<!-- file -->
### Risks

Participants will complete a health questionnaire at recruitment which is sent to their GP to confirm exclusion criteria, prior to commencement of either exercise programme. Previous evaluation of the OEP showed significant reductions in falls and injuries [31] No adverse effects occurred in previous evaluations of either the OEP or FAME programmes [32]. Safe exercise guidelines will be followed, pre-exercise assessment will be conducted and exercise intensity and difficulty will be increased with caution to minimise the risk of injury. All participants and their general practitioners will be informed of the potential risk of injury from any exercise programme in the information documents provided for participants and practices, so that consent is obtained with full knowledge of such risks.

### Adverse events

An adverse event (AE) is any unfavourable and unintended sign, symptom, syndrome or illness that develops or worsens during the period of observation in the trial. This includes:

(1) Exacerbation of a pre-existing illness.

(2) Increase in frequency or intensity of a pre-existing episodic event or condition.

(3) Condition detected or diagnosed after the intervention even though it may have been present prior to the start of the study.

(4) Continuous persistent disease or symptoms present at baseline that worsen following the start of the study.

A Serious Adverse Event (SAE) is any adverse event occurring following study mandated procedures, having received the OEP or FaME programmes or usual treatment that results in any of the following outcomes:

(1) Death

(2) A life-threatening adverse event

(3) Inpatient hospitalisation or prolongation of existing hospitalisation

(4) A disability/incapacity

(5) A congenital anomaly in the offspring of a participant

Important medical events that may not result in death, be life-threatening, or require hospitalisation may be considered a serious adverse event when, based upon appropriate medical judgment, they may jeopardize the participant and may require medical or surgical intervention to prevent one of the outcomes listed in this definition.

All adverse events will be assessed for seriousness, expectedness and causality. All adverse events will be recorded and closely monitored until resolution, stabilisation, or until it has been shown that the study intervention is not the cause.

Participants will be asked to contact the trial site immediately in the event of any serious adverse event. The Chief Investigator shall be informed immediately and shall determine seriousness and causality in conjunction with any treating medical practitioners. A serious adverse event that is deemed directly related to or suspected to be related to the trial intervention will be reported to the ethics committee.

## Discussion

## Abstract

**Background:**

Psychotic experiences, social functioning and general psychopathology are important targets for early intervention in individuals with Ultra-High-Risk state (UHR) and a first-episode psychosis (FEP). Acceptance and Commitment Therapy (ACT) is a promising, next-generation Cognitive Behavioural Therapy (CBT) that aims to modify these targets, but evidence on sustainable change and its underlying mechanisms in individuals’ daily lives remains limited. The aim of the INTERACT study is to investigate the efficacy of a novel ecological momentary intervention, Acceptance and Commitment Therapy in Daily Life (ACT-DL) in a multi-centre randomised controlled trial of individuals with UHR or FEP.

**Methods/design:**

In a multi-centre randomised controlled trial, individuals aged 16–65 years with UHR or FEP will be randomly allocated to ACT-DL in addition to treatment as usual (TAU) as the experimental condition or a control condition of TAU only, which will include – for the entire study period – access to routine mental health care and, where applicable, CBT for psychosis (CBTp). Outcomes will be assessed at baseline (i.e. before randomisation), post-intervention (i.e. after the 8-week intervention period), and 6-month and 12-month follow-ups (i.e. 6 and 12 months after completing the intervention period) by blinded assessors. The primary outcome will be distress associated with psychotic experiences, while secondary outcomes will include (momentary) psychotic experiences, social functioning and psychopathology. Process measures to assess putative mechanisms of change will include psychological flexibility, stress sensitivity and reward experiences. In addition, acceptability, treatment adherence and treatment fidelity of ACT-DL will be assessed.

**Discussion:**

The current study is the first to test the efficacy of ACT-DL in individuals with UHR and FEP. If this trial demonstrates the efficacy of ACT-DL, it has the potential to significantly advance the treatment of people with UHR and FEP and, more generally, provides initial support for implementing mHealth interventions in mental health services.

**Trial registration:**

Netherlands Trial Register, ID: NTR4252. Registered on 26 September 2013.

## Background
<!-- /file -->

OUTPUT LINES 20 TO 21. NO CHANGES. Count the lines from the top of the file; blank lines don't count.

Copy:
**Background:**

Psychotic experiences, social functioning and general psychopathology are important targets for early intervention in individuals with Ultra-High-Risk state (UHR) and a first-episode psychosis (FEP). Acceptance and Commitment Therapy (ACT) is a promising, next-generation Cognitive Behavioural Therapy (CBT) that aims to modify these targets, but evidence on sustainable change and its underlying mechanisms in individuals’ daily lives remains limited. The aim of the INTERACT study is to investigate the efficacy of a novel ecological momentary intervention, Acceptance and Commitment Therapy in Daily Life (ACT-DL) in a multi-centre randomised controlled trial of individuals with UHR or FEP.